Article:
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Choosing Safe Toys_KH_Parent

Choosing Safe Toys

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Millions of toys are out there, and hundreds of new ones hit the stores each year. Toys are supposed to be fun and are an important part of any child's development. But each year, scores of kids are treated in hospital emergency departments for toy-related injuries. Choking is a particular risk for kids ages 3 or younger, because they tend to put objects in their mouths.

Manufacturers follow certain guidelines and label most new toys for specific age groups. But perhaps the most important thing a parent can do is to supervise play.

The U.S. Consumer Product Safety Commission (CPSC) closely monitors and regulates toys. Any toys made in — or imported into — the United States after 1995 must comply with CPSC standards.

Here are some general guidelines to keep in mind when toy-shopping:

  • Toys made of fabric should be labeled as flame resistant or flame retardant.
  • Stuffed toys should be washable.
  • Painted toys should be covered with lead-free paint.
  • Art materials should say nontoxic.
  • Crayons and paints should say ASTM D-4236 on the package, which means that they've been evaluated by the American Society for Testing and Materials.

Steer clear of older toys, even hand-me-downs from friends and family. Those toys might have sentimental value and are certainly cost-effective, but they may not meet current safety standards and may be so worn from play that they can break and become hazardous.

And make sure a toy isn't too loud for your child. The noise of some rattles, squeak toys, and musical or electronic toys can be as loud as a car horn — even louder if a child holds it directly to the ears — and can contribute to hearing damage.

The Right Toys at the Right Ages

Always read labels to make sure a toy is appropriate for a child's age. Guidelines published by the CPSC and other groups can help you make those buying decisions. Still, use your own best judgment — and consider your child's temperament, habits, and behavior whenever you buy a new toy.

You may think that a child who's advanced in comparison to peers can handle toys meant for older kids. But the age levels for toys are determined by safety factors, not intelligence or maturity.

Here are some age-specific guidelines to keep in mind:

For Infants, Toddlers, and Preschoolers

  • Look for toys that are sturdy enough to withstand pulling and twisting. Make sure that eyes, noses, buttons, and other parts that could break off are securely attached.
  • Make sure squeeze toys, rattles, and teethers are large enough that they won't become lodged in a child's mouth or throat, even if squeezed into a smaller compressed shape.
  • Avoid toys with cords or long strings, which could present strangulation hazards to young kids.
  • Avoid thin plastic toys that might break into small pieces and leave jagged edges that could cut.
  • Avoid marbles, coins, balls, and games with balls that are 1.75 inches (4.4 centimeters) in diameter or less because they present choking hazards.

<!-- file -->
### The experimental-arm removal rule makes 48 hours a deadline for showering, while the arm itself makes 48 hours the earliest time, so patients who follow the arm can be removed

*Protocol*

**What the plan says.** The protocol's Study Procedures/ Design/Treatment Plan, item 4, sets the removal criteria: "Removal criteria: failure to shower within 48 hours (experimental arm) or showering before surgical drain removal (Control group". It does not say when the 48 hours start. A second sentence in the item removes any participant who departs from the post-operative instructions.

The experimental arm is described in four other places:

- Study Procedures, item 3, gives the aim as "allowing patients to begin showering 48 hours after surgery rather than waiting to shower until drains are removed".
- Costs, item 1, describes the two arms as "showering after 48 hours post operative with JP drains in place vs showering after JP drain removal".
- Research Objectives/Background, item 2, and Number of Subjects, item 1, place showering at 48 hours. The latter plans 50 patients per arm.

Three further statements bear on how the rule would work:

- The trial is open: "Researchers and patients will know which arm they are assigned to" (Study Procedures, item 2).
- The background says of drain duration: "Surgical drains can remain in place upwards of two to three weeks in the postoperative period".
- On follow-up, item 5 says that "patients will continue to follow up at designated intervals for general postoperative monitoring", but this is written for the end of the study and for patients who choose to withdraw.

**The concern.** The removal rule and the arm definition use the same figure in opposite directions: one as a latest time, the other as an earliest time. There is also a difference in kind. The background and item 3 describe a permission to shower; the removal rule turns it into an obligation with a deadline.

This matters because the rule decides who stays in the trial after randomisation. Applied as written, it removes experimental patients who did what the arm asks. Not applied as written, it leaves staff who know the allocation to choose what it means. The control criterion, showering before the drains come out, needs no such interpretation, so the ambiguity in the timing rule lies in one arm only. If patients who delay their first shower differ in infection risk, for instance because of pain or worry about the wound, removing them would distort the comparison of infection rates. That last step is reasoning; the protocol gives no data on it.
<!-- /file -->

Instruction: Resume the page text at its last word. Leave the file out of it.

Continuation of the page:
Since choking is such a big risk in the early years, if your child is 3 years old or younger, consider buying a small-parts tester, also known as a choke tube. These tubes are designed to be about the same diameter as a child's windpipe. If an object fits inside the tube, then it's too small for a young child.

For Grade-Schoolers

  • Bicycles, scooters, skateboards, and inline skates should never be used without helmets that meet current safety standards and other recommended safety gear, like hand, wrist and shin guards. Look for CPSC or Snell certification on the labels.
  • Nets should be well constructed and firmly attached to the rim so that they don't become strangulation hazards.
  • Toy darts or arrows should have soft tips or suction cups at the end, not hard points.
  • Toy guns should be brightly colored so they cannot be mistaken for real weapons, and kids should be taught to never point darts, arrows, or guns at anyone.
  • BB guns or pellet rifles should not be given to kids under the age of 16.
  • Electric toys should be labeled UL, meaning they meet safety standards set by Underwriters Laboratories.

Keeping Toys Safe at Home

After you've bought safe toys, it's also important to make sure kids know how to use them. The best way to do this is by supervising play. Playing with your kids teaches them how to play safely while having fun.

Parents should:

  • Teach kids to put toys away.
  • Check toys regularly to make sure that they aren't broken or unusable:
    • Wooden toys shouldn't have splinters.
    • Bikes and outdoor toys shouldn't have rust.
    • Stuffed toys shouldn't have broken seams or exposed removable parts.
  • Throw away broken toys or repair them right away.
  • Store outdoor toys when they're not in use so that they are not exposed to rain or snow.

And be sure to keep toys clean. Some plastic toys can be cleaned in the dishwasher, but read the manufacturer's directions first. Another option is to mix antibacterial soap or a mild dishwashing detergent with hot water in a spray bottle and use it to clean toys, rinsing them afterward.

Dangerous Objects

Many non-toys also can tempt kids. It's important to keep them away from:

  • fireworks
  • matches
  • sharp scissors
  • balloons (uninflated or broken balloons can be choking hazards)

Reporting Unsafe Toys

Check the CPSC website for the latest information about toy recalls or call their hotline at (800) 638-CPSC to report a toy you think is unsafe. If you have any doubt about a toy's safety, err on the side of caution and do not allow your child to play with it.

Reviewed by: Kate Cronan, MD
Date reviewed: May 2007


Related Sites

U.S. Consumer Product Safety Commission (CPSC)

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